Within this context migration seems to be the only way to get on in life. While translated literally as “foreign countries,” bidesh has become laden with implications not only of economic prosperity but also long-term happiness. “Take me to London!” people exclaim when they meet me. Women proffer their children, men [203]their services as drivers or housekeepers. “Why do you want to go there?” I ask. “Because it is beautiful (shondur),” they say, or “I will be happy (kushi hobe),” or “It’s peaceful (santi).” In what Steven Vertovec has termed a “transnational habitus” (Vertovec 2010: 69) it seems hard to imagine paths to happiness or well-being that don’t involve traveling abroad. “This place is full of suffering,” (anek kustor) they tell me, “people are poor” (manoosh garib). In contrast, bidesh is good, and getting oneself or a family member there, by hook or by crook, is deeply desirable: the path to happiness is, quite literally, the path to bidesh.

There is more to the adulation of bidesh than money. Aspirations and the desire for status figure large. Returning Londonis and their British-born children and grandchildren arrive in their home villages in the role of patrons, their bags filled with gifts not only for their immediate relatives but also the many people who they help to support. Their modern consumer goods, whether electronic gadgets and smart phones, nappies, ground spices, televisions, or globally branded clothes and cosmetics, all indicate a life of ease and style. They are people on the move, sophisticated and educated, with lifestyles that those left behind can only dream of. Their houses exemplify the dream. Twoor even three-story mansions, with palatial pillars, large walls, bathrooms with showers, and Western toilets, they could not be more different from the houses of most nonmigrants: mud and thatch dwellings without sanitation. Paradoxically, while for those in the desh (home), Londoni houses signify all that is good about bidesh and are sites for dreaming of the good life, many of their owners live in far less glamorous homes in the United Kingdom. British Bangladeshi children on visits to the desh find themselves treated as high status visitors, living in palaces and playing in swimming pools (referring to the large ponds that are shared among households in family compounds) a far cry from the cramped council flats where they live in (Gardner and Mand 2012; Mand 2010; Zeitlyn 2012). Indeed, as we shall see, the reality of life in Britain is often very far from how it is imagined from the vantage point of Bangladesh. South Asian migrants to Britain experience the paradox of upward mobility in Bangladesh at the cost of downwards mobility in the United Kingdom, working multiple shifts in restaurants and taking up a lowly social position in British society, with its embedded racisms and exclusions (Charsley 2005).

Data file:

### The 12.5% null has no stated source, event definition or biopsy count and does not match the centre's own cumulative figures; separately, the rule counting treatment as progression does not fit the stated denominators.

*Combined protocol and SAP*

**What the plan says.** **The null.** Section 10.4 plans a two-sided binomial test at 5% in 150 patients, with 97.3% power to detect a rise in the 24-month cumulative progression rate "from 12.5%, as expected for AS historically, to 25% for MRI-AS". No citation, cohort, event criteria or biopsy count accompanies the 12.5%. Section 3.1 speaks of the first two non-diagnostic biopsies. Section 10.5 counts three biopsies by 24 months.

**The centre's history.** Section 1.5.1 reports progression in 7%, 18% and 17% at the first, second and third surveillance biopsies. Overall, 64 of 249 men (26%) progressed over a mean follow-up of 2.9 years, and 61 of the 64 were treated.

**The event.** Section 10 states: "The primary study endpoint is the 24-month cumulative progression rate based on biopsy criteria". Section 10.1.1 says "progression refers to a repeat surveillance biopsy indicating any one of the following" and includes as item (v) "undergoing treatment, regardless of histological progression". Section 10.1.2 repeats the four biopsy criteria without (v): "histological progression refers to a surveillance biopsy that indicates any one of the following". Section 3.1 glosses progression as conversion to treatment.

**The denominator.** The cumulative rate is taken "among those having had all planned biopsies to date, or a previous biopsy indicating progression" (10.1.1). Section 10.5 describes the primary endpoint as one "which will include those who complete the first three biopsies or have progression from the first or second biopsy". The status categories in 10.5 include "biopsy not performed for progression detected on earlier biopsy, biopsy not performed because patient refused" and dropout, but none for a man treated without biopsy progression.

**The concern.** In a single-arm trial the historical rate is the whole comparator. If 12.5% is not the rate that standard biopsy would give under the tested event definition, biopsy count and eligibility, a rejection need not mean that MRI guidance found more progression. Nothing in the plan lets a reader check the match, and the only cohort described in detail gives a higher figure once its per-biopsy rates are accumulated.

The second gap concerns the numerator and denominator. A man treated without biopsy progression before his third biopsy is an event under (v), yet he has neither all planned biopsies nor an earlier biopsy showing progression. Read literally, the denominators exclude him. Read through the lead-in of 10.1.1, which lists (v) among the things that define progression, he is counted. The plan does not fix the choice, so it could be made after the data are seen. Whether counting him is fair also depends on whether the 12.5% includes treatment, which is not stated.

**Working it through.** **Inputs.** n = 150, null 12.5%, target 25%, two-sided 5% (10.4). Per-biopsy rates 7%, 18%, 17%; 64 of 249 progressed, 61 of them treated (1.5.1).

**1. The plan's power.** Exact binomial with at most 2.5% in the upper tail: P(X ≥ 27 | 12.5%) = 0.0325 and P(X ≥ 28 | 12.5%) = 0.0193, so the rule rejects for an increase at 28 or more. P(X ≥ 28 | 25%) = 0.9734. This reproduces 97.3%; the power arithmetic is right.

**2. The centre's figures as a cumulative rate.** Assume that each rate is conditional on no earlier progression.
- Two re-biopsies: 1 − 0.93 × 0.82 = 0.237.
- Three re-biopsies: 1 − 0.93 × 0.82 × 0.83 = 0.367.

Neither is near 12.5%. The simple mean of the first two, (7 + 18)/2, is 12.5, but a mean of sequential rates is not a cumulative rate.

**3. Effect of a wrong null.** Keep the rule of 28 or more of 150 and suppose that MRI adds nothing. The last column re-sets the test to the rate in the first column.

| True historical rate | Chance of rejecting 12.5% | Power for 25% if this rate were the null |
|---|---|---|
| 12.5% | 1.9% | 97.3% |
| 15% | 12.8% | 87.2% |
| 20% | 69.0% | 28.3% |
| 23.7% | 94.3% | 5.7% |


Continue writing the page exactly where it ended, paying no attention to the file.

Migration is thus more than an economic project. It is seen as a pathway to long-term well-being and status, a happiness project par excellence. The promise of migration is everywhere in Bangladesh: images of Tower Bridge, airplanes, and Big Ben depicted on the sides of CNG scooter taxis and rickshaws, English language schools going by the name of “Oxford” promoted on walls and hoardings, or fast food outlets named “London Fried Chicken.” The promises are so vivid for young men with few other opportunities: go abroad, preferably to Britain, find work, and make money; reach a state of understanding and knowledge and become cosmopolitan, wealthy, and sophisticated. Put simply: while losers stay put, winners move.

Contradictory values of happiness

Bidesh and London are therefore not simply places, they are also projects that give a geographical expression to a core value in Sylhet: prosperity and profit (laab). To [204]be enterprising, to profit in one’s dealings and speculations—whether in migration or business—is a key aspiration for men. Indeed, as others have also noted, migration is closely tied to projects of masculinity in South Asia (Osella and Osella 2000). According to the narratives of older Bangladeshi men living in London in the late 1990s, for example, a successful man provides for his family, accumulates wealth, and is cosmopolitan (Gardner 2002). In my research with Bangladeshi elders in East London in the late 1990s the men’s stories were organized around particular tropes, which pointed to migration as the route for becoming fully adult, worldly, and wise. Their stories often emphasized how they got lost during their first days in the United Kingdom, but then found their way, moving from ignorance to “understanding,” how their lives were dominated by work and how important it was for them to provide for their families (Gardner 2002: 77–81).